This Extremely Cozy 300-Square-Foot Tiny House Is Home to a Family of 3

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(Image credit: Bela Fishbeyn)

Name: Bela Fishbeyn, my husband and our 2-year-old daughter
Location: Boulder Creek, California
Size: 300 square feet
Years lived in: 1 year, owned

Our home was custom designed down to the inch for Spencer (my husband), Escher (our 2-year-old daughter), and me. When we first started designing, Escher was only 1 year old, so we had to factor in what she would need as she grew. We emphasized flow and perception of space over actual square footage, and tried to design the home to perfectly match our lifestyle and habits; our builders were New Frontier Tiny Homes. Because Spencer worked as a professional chef before becoming Escher’s primary caregiver, we prioritized a traditional dining room and spacious kitchen. We spend a lot of time gathered around the table enjoying conversation and good food.

We also live and raise Escher to be confident and independent, and we think an open interaction with undomesticated surroundings is an important part of her development. So we created the house to open almost completely to the outdoors. Throughout the seasons, we pass seamlessly from the indoors into the outdoors, whether out on the deck, hiking in the woods, or lounging in our canvas tent.

(Image credit: Bela Fishbeyn)

At every design point with our house, we asked ourselves how we could move tiny houses to the next level. We appreciate the minimalism that started the movement and we obviously incorporate a lot of that into our lives, but we don’t aim specifically at having fewer things. Instead, we aim to have less junk in order to free us up to have more meaningful objects. We love the process of slow curating a broad selection of objects that both inspire us and serve a function on a regular basis.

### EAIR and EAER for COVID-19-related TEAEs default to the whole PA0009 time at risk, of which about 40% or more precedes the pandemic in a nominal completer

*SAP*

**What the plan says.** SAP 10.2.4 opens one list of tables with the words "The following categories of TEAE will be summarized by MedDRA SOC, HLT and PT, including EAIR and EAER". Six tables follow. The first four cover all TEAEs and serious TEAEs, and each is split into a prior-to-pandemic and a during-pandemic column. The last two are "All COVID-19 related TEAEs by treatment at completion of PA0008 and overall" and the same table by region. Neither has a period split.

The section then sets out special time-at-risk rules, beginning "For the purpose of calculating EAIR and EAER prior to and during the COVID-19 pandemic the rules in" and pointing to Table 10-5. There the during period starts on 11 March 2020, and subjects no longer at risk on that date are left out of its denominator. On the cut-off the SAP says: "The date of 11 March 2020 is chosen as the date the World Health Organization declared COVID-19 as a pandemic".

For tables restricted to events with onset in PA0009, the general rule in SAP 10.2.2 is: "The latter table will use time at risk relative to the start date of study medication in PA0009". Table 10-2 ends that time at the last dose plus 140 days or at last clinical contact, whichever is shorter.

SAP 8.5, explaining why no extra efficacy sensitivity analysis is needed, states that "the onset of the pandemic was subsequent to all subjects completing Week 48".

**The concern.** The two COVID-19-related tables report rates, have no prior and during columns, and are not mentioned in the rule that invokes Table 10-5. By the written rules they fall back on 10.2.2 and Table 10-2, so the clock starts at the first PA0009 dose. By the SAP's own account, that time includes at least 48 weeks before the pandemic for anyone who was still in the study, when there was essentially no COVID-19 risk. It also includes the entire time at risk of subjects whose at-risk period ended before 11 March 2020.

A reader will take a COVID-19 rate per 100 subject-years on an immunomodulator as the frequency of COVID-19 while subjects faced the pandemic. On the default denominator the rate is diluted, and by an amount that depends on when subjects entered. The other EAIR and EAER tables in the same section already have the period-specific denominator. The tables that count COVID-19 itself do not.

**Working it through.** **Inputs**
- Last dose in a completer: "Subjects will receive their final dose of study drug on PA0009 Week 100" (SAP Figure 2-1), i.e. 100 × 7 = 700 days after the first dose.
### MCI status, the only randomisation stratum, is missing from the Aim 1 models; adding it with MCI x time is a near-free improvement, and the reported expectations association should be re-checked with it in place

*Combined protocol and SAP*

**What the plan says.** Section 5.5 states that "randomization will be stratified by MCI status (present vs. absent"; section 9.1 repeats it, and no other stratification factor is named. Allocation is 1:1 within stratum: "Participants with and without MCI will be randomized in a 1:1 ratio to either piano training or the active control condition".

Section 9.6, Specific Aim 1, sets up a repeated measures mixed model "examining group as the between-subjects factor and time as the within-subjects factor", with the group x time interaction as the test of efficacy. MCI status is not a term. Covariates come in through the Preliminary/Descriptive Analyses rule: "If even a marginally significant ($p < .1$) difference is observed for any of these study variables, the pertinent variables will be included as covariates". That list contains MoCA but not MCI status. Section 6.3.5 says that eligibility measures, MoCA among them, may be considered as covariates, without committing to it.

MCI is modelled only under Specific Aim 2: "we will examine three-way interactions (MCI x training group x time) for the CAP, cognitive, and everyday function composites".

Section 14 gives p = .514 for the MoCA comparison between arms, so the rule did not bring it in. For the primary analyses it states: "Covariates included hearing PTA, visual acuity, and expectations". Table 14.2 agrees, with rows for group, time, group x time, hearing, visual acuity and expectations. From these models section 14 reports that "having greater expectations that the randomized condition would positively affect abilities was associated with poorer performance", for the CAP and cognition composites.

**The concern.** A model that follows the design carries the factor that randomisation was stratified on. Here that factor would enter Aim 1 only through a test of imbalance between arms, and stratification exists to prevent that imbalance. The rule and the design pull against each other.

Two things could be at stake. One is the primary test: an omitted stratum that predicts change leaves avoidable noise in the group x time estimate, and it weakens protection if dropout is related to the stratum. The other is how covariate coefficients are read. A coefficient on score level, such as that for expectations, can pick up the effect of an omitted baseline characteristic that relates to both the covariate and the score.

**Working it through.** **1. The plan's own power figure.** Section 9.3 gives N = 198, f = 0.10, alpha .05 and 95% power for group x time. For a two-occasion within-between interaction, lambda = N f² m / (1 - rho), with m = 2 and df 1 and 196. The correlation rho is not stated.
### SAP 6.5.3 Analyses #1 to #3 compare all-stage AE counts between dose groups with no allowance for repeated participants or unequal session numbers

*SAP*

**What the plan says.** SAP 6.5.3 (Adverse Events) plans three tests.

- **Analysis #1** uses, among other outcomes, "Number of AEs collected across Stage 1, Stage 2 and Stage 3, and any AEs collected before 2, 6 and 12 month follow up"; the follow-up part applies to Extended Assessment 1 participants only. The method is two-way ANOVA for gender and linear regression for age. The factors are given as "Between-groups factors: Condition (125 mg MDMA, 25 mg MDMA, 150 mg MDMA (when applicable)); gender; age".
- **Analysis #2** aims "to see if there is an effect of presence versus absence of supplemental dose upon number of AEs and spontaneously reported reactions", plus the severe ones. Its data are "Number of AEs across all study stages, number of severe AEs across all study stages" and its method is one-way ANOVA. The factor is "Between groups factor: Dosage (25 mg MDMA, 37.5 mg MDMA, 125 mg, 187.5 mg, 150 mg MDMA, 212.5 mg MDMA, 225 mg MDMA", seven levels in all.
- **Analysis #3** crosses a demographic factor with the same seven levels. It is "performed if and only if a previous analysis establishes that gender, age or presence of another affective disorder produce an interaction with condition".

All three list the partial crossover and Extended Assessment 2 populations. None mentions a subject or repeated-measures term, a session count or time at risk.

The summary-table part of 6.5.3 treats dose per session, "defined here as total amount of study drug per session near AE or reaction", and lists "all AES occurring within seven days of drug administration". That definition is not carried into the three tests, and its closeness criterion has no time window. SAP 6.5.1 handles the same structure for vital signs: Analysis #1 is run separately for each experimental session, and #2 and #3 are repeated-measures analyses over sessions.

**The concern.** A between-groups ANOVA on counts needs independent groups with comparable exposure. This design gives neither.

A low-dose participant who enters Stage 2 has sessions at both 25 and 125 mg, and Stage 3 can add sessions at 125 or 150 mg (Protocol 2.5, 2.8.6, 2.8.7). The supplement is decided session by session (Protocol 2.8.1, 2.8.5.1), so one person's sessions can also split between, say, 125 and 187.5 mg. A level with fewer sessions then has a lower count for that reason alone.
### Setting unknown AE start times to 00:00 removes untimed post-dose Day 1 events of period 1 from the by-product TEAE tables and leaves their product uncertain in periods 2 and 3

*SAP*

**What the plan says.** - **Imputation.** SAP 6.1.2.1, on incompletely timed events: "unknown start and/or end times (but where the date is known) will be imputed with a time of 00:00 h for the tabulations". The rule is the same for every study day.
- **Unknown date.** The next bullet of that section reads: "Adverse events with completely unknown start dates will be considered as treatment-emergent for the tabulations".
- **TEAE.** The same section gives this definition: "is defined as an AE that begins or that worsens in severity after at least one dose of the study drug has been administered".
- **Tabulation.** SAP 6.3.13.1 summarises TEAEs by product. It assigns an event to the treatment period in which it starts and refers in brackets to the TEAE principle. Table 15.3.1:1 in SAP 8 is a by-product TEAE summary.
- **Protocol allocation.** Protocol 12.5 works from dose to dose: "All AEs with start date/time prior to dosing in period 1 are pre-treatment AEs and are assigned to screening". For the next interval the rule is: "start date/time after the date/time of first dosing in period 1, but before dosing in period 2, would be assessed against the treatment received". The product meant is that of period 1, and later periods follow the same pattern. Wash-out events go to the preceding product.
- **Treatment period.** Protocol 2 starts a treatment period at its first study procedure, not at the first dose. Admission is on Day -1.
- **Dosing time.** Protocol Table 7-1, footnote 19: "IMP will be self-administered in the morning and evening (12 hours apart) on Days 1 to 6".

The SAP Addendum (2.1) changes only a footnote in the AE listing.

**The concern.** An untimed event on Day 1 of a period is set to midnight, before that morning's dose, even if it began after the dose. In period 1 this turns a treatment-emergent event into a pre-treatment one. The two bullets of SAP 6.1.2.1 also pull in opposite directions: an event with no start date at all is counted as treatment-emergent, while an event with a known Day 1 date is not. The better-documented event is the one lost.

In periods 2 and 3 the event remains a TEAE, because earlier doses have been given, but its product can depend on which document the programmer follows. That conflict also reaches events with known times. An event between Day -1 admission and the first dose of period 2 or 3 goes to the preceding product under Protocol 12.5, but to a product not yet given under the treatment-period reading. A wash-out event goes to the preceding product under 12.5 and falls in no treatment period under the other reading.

(Image credit: Bela Fishbeyn)

What is your favorite room and why? Our favorite room is hands down the master bedroom. Unfortunately, and this is true for the whole house, pictures can never fully capture the diversity of perspectives that open up once you’re actually inside the space. As soon as you lie down in the bedroom, the giant fixed window behind you opens up to a full view of the sky, which makes it feel like you’re outside. We installed a custom layered wood accent on the ceiling to further expand the sense of space. Combined with the butterfly roof, the whole house feels like a airship floating through the clouds.

If you could magically change something about your home, what would it be? If we could magically change one thing about the house, I think we would put a recessed gas fireplace into the accent wall of the great room. This would add so much to the atmosphere of that space and create a natural gathering place for our family and friends.

(Image credit: Bela Fishbeyn)

What’s the last thing you bought (or found!) for your home? Our home is positioned up in the Santa Cruz Mountains and we’re surrounded by wildlife on all sides. As much as we can, we try to repurpose local natural materials in a zero-scape fashion, so that we don’t require additional water to maintain the property. Since our home is on a trailer bed, we recently hauled back tons of white dried logs from all over the woods to create a skirt for our house and a zen garden to take walks around. With just a handful of low-profile fasteners and some insect treatment, we were able to give a bunch of dead wood a fresh purpose.

(Image credit: Bela Fishbeyn)

Any advice for creating a home you love? Designing a tiny house comes with a small margin of error. You have to predict how you’re going to live in your house and how your house is going to support your flourishing, otherwise, you might be stuck with a house that you hate.

(Image credit: Bela Fishbeyn)

I think that many people in traditional-sized homes don’t feel forced to think about this, so they don’t. It’s easy to just go with the housing options that are available and the designs that have already been done, but often these aren’t the models that will best support your passions or your day-to-day life.

(Image credit: Bela Fishbeyn)

We think that the most important factor in creating a home that you love is creating a home that facilitates the sorts of behaviors that make you happy. If screen-addiction makes you miserable, then a home without a screen might make you happy. If a tight-knit family brings you joy, then a little less space might do everyone some good. And if the outdoors make you feel alive, then less square footage indoors might be just what you need.

Thanks, Bela! See more on their website, Tiny Migrations.

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